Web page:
Defending Middle-earth: Tolkien: Myth and Modernity

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HarperCollins Publishers, 2012 M12 6 - 208 pages

A spirited defence of Tolkienís mythological creation and its increasing relevance for the real world.

Acclaimed by the largest readersí survey ever conducted as Ďthe greatest book of the centuryí, J.R.R.Tolkienís The Lord of the Rings has cast the spell of its storytelling for over 40 years and continues to enthral new generations of readers. Yet it has also been widely labelled as reactionary and escapist by hostile critics.

Patrick Curryís book shows just how mistaken they are. He reveals Tolkienís profound and subtle advocacy of community, ecology and spiritual values against the destructive forces of runaway modernity. Tolkienís remedy, and the project implicit in his literary mythology, is a re-enchantment of the world. In helping us to realize that living nature, including humanity, is sacred, his writings draw on ancient magical mythology, but at the same time resonate closely with the ideas of contemprary radical ecology.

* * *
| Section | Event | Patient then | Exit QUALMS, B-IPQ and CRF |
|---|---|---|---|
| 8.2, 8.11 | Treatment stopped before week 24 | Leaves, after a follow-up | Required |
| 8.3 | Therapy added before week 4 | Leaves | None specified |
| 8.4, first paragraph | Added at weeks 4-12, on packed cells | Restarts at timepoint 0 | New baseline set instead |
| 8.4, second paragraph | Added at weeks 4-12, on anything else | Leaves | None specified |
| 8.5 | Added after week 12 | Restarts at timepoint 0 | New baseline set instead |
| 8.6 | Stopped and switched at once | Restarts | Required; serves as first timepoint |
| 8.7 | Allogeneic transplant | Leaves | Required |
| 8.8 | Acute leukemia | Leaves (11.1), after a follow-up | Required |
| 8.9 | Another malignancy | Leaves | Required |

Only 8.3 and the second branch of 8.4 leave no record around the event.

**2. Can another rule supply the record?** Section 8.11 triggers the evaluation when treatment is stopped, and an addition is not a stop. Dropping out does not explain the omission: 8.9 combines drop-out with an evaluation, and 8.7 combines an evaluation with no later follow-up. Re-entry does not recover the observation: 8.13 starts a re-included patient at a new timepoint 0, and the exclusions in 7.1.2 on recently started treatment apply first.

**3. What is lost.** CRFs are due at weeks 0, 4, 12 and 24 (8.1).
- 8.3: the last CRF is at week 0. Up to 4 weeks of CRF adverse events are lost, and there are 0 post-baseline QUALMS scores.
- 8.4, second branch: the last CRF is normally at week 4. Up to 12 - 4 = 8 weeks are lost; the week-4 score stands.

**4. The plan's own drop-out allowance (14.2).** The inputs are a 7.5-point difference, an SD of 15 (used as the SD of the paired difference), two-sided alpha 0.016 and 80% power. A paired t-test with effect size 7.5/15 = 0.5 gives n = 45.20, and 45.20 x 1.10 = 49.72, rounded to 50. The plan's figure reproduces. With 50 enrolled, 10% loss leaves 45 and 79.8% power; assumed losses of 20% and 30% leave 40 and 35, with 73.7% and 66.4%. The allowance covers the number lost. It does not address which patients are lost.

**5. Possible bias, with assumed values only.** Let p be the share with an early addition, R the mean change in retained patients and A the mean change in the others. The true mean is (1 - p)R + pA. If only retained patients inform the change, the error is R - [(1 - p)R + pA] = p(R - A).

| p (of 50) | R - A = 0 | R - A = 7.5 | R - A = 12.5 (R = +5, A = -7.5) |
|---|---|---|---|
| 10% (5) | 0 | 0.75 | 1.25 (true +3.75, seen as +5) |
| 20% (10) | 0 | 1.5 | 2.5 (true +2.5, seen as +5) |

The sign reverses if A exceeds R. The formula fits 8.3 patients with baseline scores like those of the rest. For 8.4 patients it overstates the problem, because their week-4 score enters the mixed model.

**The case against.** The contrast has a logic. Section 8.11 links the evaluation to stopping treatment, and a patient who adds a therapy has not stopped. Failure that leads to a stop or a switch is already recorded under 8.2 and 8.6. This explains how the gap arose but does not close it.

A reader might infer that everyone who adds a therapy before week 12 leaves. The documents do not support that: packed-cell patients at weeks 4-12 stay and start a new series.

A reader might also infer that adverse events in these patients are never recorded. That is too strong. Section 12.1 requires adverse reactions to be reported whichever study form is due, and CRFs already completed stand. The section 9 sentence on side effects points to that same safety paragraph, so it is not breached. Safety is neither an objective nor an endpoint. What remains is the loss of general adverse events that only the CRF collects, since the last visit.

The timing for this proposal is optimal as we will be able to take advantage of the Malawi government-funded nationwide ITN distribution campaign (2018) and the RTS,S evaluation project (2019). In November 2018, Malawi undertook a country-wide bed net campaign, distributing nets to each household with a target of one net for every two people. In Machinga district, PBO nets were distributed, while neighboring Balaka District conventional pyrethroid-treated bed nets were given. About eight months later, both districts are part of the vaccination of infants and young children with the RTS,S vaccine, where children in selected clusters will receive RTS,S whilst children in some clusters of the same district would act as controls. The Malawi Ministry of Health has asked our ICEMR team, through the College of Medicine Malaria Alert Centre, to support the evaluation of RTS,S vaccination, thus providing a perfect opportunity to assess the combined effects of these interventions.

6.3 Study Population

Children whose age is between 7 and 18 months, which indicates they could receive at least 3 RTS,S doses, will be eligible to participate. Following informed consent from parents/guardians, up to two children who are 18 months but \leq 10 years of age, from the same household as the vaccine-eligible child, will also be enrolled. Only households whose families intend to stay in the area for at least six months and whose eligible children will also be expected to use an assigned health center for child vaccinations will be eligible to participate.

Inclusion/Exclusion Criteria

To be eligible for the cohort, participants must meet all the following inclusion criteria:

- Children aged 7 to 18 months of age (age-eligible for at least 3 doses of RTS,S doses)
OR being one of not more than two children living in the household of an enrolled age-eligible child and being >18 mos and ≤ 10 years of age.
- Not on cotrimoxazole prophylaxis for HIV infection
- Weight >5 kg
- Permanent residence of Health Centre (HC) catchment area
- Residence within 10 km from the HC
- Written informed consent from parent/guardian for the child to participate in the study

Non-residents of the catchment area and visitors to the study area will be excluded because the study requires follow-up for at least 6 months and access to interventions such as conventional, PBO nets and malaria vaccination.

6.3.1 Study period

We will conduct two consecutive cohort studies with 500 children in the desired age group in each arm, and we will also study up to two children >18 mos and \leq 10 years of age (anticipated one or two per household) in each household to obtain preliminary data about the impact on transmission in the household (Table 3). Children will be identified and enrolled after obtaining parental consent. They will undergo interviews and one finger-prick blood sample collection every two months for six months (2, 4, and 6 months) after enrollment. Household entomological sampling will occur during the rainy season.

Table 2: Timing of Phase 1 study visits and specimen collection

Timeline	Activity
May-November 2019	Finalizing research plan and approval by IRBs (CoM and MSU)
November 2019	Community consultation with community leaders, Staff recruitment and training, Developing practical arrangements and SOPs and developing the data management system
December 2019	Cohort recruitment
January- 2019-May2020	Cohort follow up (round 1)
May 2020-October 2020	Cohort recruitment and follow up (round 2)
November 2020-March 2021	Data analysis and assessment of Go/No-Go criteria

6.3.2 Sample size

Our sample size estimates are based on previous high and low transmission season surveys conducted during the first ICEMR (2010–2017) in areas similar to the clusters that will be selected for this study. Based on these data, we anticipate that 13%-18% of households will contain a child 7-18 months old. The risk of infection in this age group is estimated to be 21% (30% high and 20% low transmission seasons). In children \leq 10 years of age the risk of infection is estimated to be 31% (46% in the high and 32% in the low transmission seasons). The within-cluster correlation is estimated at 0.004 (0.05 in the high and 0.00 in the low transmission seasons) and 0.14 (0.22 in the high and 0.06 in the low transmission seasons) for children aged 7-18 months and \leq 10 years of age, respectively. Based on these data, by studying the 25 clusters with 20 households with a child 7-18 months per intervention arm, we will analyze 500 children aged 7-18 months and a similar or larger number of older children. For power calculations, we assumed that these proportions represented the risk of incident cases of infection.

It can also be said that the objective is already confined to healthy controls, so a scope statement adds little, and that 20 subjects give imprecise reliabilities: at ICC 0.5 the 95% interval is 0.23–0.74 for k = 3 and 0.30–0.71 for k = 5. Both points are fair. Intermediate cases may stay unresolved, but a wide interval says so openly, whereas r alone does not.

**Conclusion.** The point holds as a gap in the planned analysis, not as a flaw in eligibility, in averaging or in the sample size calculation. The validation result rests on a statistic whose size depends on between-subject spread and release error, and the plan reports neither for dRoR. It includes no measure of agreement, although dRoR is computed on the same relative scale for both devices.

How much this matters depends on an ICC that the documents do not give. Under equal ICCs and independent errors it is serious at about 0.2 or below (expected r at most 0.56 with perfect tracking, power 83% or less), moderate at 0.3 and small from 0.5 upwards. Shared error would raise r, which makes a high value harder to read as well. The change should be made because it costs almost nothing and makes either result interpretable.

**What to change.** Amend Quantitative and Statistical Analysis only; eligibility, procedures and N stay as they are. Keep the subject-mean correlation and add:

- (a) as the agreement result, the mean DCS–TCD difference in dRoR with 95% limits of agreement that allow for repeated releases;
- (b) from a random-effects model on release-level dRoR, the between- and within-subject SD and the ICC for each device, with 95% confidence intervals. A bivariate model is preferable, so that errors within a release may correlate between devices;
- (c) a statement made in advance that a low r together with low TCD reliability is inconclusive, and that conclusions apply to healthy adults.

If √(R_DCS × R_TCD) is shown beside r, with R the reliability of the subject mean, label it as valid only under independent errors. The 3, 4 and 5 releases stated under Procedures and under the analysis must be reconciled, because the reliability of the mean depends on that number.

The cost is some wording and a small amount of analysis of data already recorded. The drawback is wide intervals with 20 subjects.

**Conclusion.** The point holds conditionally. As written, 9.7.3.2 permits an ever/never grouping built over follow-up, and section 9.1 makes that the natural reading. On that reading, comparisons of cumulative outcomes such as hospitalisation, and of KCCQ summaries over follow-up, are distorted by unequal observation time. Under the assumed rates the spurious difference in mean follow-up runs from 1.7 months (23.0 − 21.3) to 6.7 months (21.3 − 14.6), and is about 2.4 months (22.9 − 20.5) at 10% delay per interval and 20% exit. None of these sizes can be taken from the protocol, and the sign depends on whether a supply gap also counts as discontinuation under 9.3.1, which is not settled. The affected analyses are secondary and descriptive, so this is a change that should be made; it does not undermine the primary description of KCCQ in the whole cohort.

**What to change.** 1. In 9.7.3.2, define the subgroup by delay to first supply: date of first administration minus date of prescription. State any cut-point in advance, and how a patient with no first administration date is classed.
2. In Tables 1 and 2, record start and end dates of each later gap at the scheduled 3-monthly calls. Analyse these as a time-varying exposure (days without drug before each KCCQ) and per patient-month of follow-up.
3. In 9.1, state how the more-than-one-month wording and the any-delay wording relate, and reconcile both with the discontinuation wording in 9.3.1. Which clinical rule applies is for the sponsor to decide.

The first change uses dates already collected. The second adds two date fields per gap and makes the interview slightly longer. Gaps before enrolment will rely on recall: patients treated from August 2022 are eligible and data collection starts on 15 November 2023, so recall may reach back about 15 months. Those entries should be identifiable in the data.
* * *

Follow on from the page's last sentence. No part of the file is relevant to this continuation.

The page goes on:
Quoting extensively from Tolkienís works, Patrick Curry argues that Tolkien addresses hard global realities and widely justified fears. In this way, his story has transcended its English roots to achieve universal relevance, and his imaginary world gives people everywhere hope for the future of the real world.

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About the author (2012)

Canadian-born Patrick Curry lives in London and has a PhD in the history and philosophy of science. An independent writer who reviews for the Times Literary Supplement and the New Statesman, his previous books include Machiavelli for Beginners.

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